Why not stay at home then, some might say? This is slightly more problematic but let me try and explain. In the interest of fairness, I have to confess my good fortune. We live in a beautiful part of West Sussex, in a house with a generous garden surrounded by plenty of open countryside for walks, cycling and outdoor pursuits. I have no cause for complaint and a year or two confined to barracks could hardly be considered a penance. But travel gives perspective and for me, time immersed in another culture, where the warmth of the sun is matched by the warmth of the people, is as eye-opening as it is life-affirming. It refreshes my thoughts, lifts my spirits, takes me out of myself and restores me firmly in the moment. I suppose I could download some mindfulness apps and achieve similar results. Perhaps I should. But with all restrictions on travel to Italy lifted, I downloaded a Passenger Locator Form instead and headed off to Tuscany.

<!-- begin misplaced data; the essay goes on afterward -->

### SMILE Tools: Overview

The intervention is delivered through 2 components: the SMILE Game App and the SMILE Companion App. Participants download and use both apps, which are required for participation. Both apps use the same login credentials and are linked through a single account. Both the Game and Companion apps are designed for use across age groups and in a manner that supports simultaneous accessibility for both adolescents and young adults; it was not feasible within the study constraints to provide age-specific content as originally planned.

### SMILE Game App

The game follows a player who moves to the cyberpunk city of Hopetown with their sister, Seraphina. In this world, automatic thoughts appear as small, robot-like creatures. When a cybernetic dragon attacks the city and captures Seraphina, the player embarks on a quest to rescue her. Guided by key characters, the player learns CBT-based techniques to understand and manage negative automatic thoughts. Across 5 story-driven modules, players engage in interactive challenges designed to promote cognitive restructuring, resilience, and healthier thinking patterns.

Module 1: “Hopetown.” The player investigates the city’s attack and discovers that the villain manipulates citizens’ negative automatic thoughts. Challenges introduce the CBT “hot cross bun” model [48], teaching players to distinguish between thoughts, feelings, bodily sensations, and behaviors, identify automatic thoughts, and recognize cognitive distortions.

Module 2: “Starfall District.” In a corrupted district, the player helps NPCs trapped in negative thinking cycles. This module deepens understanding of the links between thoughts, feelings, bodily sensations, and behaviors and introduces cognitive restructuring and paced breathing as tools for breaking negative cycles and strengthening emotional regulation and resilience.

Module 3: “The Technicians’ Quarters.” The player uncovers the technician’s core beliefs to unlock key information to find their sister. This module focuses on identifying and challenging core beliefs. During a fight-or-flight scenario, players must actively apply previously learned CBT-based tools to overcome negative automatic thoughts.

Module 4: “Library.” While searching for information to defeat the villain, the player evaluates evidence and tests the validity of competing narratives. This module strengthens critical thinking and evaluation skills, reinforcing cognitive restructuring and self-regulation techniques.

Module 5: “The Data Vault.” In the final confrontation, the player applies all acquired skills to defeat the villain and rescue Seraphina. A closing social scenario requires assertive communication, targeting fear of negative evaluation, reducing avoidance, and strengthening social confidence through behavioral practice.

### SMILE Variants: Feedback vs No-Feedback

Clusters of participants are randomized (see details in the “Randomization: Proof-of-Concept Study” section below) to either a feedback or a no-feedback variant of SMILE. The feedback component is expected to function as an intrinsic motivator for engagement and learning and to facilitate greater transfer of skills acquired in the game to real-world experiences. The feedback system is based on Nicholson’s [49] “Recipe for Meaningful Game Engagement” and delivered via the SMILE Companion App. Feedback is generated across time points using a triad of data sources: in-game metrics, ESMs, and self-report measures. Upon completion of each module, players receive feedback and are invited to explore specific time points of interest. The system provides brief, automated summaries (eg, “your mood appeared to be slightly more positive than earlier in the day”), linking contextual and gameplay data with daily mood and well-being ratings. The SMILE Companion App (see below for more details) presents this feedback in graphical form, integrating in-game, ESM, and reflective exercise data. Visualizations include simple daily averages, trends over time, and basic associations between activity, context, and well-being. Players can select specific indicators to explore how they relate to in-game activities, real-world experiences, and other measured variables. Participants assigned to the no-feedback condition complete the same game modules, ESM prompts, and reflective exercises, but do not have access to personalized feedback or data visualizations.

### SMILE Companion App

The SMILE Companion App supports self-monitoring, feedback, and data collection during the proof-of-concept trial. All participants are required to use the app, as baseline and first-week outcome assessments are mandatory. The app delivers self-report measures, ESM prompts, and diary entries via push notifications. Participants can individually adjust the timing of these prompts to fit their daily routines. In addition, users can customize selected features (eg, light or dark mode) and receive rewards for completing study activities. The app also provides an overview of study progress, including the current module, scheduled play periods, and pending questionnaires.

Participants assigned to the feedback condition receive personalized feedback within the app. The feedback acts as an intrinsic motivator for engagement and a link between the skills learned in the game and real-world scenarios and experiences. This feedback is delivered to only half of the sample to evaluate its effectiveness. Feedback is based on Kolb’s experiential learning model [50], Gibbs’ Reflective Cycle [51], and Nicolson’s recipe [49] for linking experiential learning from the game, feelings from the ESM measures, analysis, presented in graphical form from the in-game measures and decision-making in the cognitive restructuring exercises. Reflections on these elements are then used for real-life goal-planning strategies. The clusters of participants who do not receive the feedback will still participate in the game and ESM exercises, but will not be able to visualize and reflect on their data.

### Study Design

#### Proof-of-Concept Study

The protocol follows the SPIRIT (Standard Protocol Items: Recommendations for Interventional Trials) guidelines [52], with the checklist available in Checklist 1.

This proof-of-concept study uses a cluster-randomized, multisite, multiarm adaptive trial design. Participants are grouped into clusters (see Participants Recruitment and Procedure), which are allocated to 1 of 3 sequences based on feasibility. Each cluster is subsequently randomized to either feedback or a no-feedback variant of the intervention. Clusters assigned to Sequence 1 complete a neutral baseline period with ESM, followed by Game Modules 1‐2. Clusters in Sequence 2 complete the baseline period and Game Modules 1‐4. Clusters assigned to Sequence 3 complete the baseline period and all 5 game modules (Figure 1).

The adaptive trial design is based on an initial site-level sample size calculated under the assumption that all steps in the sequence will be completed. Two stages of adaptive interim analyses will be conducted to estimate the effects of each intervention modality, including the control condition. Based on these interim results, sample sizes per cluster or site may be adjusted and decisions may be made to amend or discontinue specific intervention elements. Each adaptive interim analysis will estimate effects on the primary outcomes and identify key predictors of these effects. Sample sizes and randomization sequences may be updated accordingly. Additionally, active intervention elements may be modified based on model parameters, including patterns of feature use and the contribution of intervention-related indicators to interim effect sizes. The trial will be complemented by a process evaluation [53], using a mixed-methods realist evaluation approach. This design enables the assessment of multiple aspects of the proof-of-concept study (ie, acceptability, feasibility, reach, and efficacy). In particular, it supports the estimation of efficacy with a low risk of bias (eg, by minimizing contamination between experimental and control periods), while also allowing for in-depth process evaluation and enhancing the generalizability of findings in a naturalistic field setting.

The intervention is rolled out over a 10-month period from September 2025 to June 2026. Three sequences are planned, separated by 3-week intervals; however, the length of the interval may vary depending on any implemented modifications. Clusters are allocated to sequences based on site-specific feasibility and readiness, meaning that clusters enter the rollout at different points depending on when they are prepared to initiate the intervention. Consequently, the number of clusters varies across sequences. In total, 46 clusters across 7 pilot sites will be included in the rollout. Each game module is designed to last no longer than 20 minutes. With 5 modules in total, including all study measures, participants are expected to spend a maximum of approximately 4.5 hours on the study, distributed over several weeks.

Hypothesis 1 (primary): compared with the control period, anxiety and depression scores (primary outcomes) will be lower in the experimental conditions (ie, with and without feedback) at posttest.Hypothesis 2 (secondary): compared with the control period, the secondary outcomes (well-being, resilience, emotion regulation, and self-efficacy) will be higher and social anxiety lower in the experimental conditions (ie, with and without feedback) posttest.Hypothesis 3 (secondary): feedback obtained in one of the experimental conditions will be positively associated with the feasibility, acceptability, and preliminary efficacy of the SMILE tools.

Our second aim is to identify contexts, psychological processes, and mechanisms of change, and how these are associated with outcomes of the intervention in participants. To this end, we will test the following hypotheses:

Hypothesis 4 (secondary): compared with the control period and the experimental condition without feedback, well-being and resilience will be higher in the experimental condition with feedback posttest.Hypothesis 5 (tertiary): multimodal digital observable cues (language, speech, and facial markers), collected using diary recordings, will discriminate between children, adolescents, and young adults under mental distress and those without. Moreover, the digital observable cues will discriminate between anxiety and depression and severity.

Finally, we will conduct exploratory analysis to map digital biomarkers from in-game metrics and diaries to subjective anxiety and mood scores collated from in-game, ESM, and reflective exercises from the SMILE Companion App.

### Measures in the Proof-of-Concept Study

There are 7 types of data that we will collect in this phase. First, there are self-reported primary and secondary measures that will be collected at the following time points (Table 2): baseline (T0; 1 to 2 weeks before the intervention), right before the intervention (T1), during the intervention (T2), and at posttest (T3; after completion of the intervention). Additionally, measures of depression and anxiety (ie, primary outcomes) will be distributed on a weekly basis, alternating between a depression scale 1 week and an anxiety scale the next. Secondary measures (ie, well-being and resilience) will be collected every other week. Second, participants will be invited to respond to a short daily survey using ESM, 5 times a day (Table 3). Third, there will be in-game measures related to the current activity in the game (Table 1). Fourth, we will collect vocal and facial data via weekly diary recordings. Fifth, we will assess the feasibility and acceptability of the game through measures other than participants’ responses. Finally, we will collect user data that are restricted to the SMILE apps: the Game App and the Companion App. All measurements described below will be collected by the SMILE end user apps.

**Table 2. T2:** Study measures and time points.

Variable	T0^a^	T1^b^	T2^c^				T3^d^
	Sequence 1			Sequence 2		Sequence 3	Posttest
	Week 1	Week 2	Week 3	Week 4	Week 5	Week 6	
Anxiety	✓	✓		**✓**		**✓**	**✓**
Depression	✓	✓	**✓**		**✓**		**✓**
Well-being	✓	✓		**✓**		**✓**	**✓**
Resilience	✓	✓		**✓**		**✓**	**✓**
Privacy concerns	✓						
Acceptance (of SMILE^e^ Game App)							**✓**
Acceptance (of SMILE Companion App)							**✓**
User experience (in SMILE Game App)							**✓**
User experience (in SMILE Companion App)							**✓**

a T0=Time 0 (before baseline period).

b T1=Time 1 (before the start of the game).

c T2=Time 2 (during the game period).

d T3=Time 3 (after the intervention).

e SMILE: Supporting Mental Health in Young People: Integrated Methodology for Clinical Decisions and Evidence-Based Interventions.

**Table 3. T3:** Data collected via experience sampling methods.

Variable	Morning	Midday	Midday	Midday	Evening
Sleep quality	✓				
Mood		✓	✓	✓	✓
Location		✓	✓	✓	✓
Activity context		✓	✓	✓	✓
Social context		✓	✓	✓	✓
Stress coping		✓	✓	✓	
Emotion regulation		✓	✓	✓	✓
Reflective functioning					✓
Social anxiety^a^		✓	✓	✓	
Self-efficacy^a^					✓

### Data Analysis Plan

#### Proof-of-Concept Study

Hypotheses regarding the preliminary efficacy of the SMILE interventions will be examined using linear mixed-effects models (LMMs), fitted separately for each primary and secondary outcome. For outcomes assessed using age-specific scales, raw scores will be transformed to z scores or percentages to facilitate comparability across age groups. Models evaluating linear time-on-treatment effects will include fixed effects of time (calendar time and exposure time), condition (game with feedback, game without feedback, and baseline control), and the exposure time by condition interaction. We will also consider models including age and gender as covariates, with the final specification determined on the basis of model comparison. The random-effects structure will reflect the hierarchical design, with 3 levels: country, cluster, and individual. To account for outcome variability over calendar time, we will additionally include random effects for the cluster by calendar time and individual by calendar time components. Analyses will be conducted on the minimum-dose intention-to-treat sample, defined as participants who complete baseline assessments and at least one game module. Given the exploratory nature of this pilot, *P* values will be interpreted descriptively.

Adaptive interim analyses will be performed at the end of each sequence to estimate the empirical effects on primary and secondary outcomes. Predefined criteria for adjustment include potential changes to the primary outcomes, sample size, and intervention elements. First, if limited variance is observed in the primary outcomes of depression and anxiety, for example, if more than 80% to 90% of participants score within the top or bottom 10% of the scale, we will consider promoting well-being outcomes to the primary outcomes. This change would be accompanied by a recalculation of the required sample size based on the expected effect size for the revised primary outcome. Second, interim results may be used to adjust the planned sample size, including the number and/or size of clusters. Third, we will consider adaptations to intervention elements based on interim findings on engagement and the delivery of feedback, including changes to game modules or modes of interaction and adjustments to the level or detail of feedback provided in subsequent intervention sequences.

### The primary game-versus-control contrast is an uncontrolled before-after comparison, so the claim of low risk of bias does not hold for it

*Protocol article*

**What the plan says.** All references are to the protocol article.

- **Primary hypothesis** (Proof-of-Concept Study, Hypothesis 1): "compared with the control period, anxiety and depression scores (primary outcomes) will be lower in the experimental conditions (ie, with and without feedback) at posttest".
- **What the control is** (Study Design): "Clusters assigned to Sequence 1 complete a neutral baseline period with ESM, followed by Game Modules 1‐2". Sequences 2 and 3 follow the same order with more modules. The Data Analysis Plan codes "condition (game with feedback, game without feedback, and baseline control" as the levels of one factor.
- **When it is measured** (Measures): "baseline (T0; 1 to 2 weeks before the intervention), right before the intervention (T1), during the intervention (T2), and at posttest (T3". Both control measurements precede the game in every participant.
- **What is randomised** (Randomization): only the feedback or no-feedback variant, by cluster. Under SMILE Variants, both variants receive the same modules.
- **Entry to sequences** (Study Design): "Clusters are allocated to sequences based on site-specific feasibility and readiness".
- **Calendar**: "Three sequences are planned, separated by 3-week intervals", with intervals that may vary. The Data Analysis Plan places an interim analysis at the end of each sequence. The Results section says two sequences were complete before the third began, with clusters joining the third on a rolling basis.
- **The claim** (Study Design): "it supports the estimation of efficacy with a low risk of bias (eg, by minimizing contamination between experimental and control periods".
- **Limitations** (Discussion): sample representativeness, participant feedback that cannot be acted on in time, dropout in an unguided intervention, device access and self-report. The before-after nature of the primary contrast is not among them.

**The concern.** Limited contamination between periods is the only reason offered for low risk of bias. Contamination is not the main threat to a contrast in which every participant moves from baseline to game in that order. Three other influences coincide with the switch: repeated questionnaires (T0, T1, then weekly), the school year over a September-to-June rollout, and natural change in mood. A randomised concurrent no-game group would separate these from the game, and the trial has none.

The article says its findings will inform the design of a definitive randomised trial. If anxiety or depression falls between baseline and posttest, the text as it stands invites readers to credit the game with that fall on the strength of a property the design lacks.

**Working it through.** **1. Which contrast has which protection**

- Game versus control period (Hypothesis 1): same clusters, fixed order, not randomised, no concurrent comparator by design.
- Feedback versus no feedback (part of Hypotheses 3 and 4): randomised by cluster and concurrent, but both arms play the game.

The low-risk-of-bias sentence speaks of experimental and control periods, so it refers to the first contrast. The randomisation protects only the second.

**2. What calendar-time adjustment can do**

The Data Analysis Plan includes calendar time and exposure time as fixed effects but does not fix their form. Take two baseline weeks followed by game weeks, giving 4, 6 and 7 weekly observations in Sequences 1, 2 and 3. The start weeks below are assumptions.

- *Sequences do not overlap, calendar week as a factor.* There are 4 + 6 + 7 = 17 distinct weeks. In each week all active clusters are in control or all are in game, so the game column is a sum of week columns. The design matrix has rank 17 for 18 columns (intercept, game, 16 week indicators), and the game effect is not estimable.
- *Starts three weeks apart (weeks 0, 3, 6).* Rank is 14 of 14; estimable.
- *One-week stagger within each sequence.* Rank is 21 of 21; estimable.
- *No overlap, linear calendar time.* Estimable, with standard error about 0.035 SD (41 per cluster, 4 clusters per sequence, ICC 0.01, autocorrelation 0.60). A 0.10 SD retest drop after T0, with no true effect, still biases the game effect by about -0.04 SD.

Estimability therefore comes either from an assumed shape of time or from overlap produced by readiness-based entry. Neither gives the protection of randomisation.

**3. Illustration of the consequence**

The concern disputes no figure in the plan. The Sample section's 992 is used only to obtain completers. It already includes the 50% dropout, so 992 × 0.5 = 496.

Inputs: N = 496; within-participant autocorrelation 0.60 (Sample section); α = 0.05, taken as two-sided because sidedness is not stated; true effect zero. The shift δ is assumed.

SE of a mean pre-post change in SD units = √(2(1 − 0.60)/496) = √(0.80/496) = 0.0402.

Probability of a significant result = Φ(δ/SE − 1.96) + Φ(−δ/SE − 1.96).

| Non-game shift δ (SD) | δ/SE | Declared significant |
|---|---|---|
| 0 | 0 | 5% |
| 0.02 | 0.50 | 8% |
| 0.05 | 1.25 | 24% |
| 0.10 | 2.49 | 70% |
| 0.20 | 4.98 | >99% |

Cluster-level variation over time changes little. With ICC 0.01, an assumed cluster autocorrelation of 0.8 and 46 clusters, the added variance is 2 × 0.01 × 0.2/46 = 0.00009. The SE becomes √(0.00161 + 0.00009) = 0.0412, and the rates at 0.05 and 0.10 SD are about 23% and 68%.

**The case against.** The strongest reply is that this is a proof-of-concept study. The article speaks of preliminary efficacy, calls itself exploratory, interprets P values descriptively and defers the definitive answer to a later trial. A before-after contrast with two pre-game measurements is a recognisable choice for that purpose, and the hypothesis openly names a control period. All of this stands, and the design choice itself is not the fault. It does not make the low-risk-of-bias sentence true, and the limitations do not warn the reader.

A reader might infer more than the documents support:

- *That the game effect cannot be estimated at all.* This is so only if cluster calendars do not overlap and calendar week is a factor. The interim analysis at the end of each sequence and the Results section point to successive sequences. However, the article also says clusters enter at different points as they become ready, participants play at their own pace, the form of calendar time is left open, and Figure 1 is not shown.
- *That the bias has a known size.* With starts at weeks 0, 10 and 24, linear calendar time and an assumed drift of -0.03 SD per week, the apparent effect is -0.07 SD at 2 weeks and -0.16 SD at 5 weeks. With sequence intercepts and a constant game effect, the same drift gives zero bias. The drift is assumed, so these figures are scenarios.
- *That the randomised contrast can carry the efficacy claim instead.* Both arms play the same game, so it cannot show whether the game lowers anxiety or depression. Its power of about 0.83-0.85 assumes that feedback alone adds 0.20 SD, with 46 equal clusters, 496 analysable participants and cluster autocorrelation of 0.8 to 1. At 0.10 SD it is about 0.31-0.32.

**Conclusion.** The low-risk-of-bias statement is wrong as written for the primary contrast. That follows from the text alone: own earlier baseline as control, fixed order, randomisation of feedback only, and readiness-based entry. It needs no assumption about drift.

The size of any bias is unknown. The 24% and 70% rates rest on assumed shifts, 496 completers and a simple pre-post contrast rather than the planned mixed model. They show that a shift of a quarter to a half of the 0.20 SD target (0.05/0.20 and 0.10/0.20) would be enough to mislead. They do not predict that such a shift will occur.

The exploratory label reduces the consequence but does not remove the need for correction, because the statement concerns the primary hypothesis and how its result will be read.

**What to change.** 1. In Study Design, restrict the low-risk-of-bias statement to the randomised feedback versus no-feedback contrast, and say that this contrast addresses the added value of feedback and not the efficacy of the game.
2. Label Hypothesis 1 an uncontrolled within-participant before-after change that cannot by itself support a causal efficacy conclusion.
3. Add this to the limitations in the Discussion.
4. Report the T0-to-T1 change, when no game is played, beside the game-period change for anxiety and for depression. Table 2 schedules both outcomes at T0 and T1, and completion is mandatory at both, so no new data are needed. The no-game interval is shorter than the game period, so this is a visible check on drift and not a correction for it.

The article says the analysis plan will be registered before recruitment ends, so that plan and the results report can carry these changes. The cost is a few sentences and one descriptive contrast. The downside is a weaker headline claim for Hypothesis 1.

Without question, the flying experience was one of the best I’ve ever had. Heathrow was the quietest I’ve seen it, the temperature checks were unobtrusive and swift, there was a plentiful supply of hand sanitiser and the intrepid minority who are travelling, seem, by and large, to have adopted a good-natured stoicism that made the whole journey a calm and civilised affair. The wearing of a facemask wouldn’t be my first choice but actually, I stopped thinking about it after a while and there were no complaints from my children either (aged 9 and 15). We boarded our BA flight to Pisa, five rows at a time from back to front. This, combined with a ban on the use of overhead lockers when flying to Italy, has a lot to recommend it; no bunfight, no clambering, no armpits reaching overhead with coats, scarves and cabin bags weighing more than their owners. Just a pleasant welcome from the crew who were handing out discrete pouches of antiseptic wipes and hand sanitiser and an unencumbered walk to your seat. Disembarkation was equally composed and before we knew it, we had collected bags and keys for the hire car and were heading for the hills of Chianti.